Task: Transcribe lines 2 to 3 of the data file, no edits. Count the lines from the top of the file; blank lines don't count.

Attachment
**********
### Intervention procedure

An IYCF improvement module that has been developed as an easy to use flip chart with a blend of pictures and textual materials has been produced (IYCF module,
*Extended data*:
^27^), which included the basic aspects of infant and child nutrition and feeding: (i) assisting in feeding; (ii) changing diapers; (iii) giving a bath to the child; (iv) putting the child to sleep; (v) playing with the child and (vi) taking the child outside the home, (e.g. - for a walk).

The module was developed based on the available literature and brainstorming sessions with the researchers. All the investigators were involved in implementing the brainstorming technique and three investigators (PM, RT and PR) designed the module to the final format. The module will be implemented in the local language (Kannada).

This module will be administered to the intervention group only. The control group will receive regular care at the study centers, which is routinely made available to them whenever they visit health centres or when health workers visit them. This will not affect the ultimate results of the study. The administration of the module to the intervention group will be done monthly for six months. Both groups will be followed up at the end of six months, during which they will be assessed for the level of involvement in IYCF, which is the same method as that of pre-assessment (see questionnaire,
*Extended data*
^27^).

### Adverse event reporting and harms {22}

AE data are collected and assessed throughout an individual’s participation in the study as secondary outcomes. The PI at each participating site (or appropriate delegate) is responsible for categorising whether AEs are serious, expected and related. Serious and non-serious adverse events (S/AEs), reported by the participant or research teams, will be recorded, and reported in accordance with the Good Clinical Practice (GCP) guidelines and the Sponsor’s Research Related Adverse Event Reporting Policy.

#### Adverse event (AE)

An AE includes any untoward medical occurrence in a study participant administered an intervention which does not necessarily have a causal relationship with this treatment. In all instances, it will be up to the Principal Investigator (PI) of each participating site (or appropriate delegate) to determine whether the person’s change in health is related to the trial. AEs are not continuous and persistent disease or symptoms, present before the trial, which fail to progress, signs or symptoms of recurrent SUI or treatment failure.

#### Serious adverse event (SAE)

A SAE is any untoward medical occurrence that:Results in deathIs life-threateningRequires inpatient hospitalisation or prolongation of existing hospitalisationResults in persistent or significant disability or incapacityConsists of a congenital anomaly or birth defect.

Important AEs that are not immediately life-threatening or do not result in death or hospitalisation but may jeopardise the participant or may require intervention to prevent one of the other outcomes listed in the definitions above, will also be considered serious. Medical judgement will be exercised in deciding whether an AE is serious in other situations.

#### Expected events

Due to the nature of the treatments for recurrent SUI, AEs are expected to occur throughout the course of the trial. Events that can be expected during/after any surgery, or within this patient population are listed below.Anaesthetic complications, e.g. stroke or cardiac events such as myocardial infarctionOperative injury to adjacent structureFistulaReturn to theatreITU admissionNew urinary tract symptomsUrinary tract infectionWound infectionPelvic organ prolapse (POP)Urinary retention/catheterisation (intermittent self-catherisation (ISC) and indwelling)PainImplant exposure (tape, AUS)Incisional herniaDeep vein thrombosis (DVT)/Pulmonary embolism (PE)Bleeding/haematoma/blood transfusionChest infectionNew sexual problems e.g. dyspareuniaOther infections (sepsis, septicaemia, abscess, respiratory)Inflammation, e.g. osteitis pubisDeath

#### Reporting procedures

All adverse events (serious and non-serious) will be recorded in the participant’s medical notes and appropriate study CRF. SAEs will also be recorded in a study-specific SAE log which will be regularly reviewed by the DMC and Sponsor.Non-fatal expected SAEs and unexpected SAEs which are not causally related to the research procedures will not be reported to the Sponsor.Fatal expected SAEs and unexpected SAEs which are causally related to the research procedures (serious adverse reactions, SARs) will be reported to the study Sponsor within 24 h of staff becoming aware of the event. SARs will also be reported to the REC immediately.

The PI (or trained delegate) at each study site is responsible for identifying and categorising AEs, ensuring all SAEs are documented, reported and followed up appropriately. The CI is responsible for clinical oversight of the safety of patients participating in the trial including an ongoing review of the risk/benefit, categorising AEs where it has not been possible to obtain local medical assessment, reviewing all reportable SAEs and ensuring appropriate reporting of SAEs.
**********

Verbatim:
An IYCF improvement module that has been developed as an easy to use flip chart with a blend of pictures and textual materials has been produced (IYCF module,
*Extended data*: